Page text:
Rackspace originally launched the service — a fully managed, single-tenant, dedicated VMware private cloud — at last summer’s VMworld. But the managed service provider soon started hearing a common compliant from customers, said Rackspace vice president and general manager Peter FitzGibbon.
“We love your product, but you don’t offer it in all of the locations I may possibly need, such as specific geographies where Rackspace doesn’t have a data center, or in specific locations in the U.S., or within their own specific data center,” FitzGibbon said.
The new service addresses these issues “by rolling racks into the customer’s data center or colocation facility,” FitzGibbon explained. Geo-expansion is a common use case, he added, citing a large consulting company that wants to provide services in the Middle East.
It also addresses data sovereignty laws and compliance requirements for industries such as the pharmaceutical sector by enabling a managed private cloud within these companies’ data centers.
The service also supports high-performance analytics and addresses low-latency requirements. “How can we locate our compute resources as close as possible to the customer, be it a financial institution or other where every millisecond counts,” FitzGibbon said.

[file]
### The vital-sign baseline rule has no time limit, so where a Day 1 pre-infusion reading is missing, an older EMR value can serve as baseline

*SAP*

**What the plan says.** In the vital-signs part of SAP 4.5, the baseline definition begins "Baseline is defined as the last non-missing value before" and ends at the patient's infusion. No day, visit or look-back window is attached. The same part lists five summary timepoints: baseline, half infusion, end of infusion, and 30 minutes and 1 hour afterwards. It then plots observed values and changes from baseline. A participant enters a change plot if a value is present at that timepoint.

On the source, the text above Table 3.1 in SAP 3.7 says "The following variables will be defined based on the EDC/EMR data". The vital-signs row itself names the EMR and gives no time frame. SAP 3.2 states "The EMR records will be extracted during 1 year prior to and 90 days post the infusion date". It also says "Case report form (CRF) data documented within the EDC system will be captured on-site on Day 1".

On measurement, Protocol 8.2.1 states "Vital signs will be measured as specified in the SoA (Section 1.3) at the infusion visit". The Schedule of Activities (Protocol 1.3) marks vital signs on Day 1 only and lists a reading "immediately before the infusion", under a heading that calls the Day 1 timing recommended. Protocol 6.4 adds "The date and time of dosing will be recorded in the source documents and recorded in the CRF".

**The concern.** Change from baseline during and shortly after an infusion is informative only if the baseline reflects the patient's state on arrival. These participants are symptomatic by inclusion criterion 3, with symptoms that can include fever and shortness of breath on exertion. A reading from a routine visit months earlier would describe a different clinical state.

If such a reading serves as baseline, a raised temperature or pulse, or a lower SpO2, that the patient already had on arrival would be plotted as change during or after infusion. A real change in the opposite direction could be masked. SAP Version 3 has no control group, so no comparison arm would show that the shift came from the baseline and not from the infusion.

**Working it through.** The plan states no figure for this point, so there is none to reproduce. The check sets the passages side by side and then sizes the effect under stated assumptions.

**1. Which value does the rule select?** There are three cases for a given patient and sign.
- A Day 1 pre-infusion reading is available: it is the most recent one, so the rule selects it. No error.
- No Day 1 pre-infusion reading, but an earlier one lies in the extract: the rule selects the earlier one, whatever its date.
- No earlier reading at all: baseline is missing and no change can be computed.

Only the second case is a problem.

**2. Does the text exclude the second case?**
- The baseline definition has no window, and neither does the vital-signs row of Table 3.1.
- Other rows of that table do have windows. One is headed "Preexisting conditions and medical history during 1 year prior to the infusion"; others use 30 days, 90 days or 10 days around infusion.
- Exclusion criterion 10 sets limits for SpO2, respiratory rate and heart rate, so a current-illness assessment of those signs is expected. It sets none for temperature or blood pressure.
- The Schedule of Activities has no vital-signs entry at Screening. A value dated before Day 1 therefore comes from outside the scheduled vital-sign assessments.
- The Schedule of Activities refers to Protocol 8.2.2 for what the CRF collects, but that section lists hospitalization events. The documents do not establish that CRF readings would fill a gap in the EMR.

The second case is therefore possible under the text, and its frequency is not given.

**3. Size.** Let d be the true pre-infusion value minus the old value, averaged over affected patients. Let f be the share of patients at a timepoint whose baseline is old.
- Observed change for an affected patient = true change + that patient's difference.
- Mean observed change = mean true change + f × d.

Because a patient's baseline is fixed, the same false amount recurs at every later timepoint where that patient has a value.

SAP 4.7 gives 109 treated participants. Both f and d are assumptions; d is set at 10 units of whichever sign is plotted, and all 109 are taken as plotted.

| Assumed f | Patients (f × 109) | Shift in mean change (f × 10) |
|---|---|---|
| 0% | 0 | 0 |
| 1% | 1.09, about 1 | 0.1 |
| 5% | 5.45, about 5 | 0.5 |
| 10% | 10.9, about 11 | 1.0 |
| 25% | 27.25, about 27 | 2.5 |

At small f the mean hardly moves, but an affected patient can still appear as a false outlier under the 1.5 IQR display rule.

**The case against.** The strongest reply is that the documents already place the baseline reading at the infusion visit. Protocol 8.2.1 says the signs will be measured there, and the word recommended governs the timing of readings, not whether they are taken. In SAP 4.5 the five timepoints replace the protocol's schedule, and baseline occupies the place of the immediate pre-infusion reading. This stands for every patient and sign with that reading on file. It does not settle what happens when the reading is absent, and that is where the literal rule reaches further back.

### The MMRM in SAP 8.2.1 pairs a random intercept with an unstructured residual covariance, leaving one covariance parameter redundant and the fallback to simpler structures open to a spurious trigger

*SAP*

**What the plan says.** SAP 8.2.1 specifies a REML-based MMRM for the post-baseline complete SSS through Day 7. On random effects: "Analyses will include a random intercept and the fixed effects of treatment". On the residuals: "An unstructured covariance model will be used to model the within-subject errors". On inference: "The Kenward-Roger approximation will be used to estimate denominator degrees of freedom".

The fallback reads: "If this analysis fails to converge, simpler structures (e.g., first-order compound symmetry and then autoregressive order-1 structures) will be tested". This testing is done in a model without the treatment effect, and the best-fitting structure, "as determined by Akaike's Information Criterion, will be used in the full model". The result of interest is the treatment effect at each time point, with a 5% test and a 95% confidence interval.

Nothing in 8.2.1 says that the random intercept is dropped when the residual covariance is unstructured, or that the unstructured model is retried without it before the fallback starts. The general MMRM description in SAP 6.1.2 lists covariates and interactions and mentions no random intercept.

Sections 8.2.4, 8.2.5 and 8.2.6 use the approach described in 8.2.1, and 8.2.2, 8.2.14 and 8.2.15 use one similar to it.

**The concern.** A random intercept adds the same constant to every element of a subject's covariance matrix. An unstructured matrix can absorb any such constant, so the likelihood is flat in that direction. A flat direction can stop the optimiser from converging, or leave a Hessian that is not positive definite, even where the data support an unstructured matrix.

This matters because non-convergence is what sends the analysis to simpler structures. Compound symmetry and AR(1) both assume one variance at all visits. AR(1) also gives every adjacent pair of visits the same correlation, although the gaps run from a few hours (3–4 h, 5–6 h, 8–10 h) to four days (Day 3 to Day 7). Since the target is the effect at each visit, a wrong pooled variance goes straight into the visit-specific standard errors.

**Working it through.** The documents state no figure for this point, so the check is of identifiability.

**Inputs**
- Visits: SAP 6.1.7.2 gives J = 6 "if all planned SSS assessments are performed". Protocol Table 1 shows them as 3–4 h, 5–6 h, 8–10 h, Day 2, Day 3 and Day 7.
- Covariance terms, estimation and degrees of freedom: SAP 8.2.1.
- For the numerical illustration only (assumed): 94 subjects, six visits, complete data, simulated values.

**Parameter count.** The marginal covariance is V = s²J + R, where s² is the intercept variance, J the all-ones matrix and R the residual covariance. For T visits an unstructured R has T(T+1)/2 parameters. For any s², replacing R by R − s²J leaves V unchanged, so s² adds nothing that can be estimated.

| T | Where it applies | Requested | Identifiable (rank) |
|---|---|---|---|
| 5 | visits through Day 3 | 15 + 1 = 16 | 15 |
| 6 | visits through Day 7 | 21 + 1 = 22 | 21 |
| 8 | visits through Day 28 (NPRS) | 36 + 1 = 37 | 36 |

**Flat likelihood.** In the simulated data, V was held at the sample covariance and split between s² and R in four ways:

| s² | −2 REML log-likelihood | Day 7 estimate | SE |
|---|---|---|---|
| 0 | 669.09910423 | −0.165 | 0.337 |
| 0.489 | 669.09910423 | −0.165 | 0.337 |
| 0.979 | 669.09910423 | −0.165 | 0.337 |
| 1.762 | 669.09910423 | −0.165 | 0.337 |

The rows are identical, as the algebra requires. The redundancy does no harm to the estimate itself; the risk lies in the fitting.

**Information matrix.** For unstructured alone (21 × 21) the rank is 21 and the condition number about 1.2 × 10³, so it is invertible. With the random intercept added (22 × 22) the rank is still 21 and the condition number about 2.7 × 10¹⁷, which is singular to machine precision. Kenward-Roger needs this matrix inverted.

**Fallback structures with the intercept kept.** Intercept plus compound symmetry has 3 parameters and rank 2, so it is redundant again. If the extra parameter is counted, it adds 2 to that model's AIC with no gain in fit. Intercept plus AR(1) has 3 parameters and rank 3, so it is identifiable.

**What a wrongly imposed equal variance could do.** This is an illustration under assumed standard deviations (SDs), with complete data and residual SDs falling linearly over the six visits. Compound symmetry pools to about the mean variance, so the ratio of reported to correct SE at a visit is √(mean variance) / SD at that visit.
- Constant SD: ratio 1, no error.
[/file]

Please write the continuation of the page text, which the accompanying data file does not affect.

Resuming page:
Rackspace private cloud service customers also see a 39 percent savings versus building and operating private clouds themselves.
Also at VMworld 2017, Rackspace said it would work with VMware to offer a managed service based on VMware Cloud on AWS, which is VMware’s software stack running in Amazon Web Services’ public cloud. That managed service is also in the works, FitzGibbon said, adding that VMware just last month added a function that allows companies like Rackspace to build services on top of VMware on AWS.
Rackspace doesn’t have a launch date, but “we are actively working with VMware on that right now,” FitzGibbon said.
The new VMware private cloud anywhere service sets the stage for another managed cloud partnership with Hewlett Packard Enterprise (HPE) first announced in November 2017. At the time, Rackspace and HPE launched a managed private cloud service based on OpenStack with pay-as-you-go pricing. The two companies also said they planed to offer similar pay-per-use private clouds based on VMware and Microsoft Azure Stack in 2018.
“This is laying the groundwork for that solution,” FitzGibbon said.
Rackspace this week also added bare-metal functionality to its managed hosting portfolio, which it says allows companies to provision infrastructure on demand and have it delivered in minutes.